The new Stalinist “model”

In what relationship did Stalin’s social system — which would be replicated in Eastern Europe after the defeat of Hitler in 1945, and then in China, Vietnam, Cuba, etc. — stand to the perspectives and conceptions of Marxian socialism, of Bolshevism?

It was its radical opposite at every important point. The working class was not the ruling class. On the contrary, in the ‘30s and ‘40s it was reduced to something like slavery — and many millions of workers were brought to outright slavery, in the labour camps — by an all-powerful terroristic state.

This was no self-regulating society. It had neither the spontaneous self-regulation of the free market, nor the conscious and deliberate socialist self regulation of free self-determining citizens. The political will of the bureaucracy regulated and ruled, limited only by material constraints and the passive resistance of its victims. The bureaucracy took to itself the privileges of old ruling classes, and administered society by crude planning enforced by indescribably savage police-state terror.

The Stalinist state was markedly autarkic, geared to economic development “in one country” — exceptionally so even in the 1930s’ dislocated world of closed-off empires and economic blocs. At its core was the project of economic self-development from its own resources. The later, smaller, Stalinist states would ludicrously follow the example of would-be autarky set by Stalin in the vastness of Russia.

The development of backward countries by way of an economic forced march organised by an all-powerful terrorist state now became the dominant, the core idea on a world scale of what was “socialism”.

It could neither have sufficient access to the fruits of the most advanced capitalist techniques — that is, build on the achievements of capitalism — nor develop its own advanced technique (except, using German scientists, in freak episodes like its rocketry in the 1950s and 60s). The stifling bureaucratic system on which the ruling class depended worked against science and intellectual freedom.

Despite the economic achievements of Stalinism in crude industrialisation, the USSR and the rest remained cut off from the dynamic advanced sectors of the world economy which the bourgeoisie had created after World War 2 — those which, according to unfalsified Marxism, had to be the take-off point for building socialism.

The USSR, and its duplicate societies, thus ceased to have anything to do with working-class political power.

But whatever label you gave them — degenerated and deformed workers’ states, bureaucratic collectivist, state-capitalist — the Stalinist societies continued to have the essential relationship to the world capitalist economy heralded by Stalin with his notion of building “socialism in one country”. They would grow up in parallel to capitalism, competing with it as an alternative system. The totalitarian states were everywhere the creators of great political and economic barrier reefs to wall off their societies from the inevitable consequences of normal market relations between the advanced (capitalist) world and their own world.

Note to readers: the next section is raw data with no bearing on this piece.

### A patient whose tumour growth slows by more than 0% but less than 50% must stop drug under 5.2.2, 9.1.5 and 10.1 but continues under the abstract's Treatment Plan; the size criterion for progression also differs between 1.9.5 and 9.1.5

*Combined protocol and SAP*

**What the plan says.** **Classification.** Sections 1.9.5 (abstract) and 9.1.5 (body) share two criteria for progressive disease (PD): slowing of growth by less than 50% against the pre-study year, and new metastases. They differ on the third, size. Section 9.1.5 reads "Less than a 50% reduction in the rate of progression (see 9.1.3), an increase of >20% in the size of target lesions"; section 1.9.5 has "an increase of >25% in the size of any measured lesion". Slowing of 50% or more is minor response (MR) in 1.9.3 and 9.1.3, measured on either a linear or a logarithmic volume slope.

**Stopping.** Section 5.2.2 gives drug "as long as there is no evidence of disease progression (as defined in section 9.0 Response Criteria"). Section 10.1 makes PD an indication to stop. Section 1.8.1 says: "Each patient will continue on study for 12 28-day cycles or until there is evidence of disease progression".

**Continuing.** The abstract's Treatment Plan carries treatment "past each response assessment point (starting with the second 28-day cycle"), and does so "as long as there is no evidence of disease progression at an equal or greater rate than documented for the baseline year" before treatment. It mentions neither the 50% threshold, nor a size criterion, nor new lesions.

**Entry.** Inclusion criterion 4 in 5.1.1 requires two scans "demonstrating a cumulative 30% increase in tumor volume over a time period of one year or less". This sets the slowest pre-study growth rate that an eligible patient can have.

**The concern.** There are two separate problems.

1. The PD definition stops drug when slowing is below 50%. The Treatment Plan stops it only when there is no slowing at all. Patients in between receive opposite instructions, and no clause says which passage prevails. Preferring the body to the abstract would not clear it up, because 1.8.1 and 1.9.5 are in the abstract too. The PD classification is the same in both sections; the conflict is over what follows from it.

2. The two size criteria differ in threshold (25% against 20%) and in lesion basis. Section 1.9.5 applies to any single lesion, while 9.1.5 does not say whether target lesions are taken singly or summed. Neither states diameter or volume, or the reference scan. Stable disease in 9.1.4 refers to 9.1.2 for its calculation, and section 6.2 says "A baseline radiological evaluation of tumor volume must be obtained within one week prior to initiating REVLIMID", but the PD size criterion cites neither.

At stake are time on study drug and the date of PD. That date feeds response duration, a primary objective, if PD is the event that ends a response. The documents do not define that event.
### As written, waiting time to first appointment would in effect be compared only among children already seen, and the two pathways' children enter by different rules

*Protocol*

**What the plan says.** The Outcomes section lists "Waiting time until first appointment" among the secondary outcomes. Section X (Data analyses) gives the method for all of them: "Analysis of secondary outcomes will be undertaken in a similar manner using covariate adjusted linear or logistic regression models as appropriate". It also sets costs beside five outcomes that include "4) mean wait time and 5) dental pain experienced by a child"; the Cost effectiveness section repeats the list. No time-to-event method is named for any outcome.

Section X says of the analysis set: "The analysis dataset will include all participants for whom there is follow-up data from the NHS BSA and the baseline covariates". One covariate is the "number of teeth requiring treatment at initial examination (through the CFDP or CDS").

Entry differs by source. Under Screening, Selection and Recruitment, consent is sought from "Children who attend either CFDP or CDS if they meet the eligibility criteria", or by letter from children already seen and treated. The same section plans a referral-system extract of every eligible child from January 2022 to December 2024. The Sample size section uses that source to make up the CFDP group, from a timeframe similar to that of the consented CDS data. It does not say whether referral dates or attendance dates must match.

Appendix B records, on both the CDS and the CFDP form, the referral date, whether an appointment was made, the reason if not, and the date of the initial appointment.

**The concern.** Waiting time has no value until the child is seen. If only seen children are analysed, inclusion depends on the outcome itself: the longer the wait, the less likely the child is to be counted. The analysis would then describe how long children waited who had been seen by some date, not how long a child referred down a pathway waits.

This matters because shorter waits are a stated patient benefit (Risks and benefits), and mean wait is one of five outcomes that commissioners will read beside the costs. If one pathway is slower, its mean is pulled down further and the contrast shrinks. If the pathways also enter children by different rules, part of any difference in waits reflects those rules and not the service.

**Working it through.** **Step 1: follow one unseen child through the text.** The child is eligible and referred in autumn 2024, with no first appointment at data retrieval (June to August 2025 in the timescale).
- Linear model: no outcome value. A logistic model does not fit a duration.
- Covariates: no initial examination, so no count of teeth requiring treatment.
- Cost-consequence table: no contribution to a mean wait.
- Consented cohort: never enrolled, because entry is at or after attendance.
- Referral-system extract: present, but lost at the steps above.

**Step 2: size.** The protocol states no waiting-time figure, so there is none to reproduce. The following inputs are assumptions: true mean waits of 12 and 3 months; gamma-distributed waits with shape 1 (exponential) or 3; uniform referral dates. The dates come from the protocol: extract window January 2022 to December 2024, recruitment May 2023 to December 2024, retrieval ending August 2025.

Had capitalism continued in its free spiralling decline of the ‘30s, then the Stalinist systems might have become a stable new form of society. That was what Trotsky feared was happening, and, later, people like Max Shachtman believed had happened. But capitalism, after having reduced large areas of the globe to ruins in World War 2, revived and thrived. The Stalinist states became a backward appendage to the dynamic economies of the world, developing less fast, stifled by bureaucracy, and unable to create their own advanced technology. The ill-formed ruling classes sank into paralysis, without even the control of their societies given to Stalin by his unbridled terror.

The result, too long delayed, is the tremendous collapse we see unfolding now, with all its initial horrors and tragedy for the people of the Stalinist states.

It has nothing to do with socialism. The Stalinist phenomenon was only a social mutation arising out of the defeat of the Russian working class in the 1920s by the Stalinist bureaucracy, allied then to the weak Russian bourgeoisie.

The very model of fully collectivised property came not from socialism but from Stalin’s struggle after 1928 on behalf of the bureaucracy to stop the spontaneous growth of petty capitalists as competitors with the bureaucracy for the surplus product. Yet, in so far as the Stalinist states retained their typical peculiar relation to world capitalism, they fell under the self-same laws according to which Trotsky ruled out “socialism in one country”.

You cannot overthrow or supersede advanced capitalism by developing a backward country in competition with it. The workers in power could not do that, and the Stalinist rulers who overthrew the workers couldn’t do it, even with the most savage super-exploitation of the working class. That is what the collapse of European Stalinism means.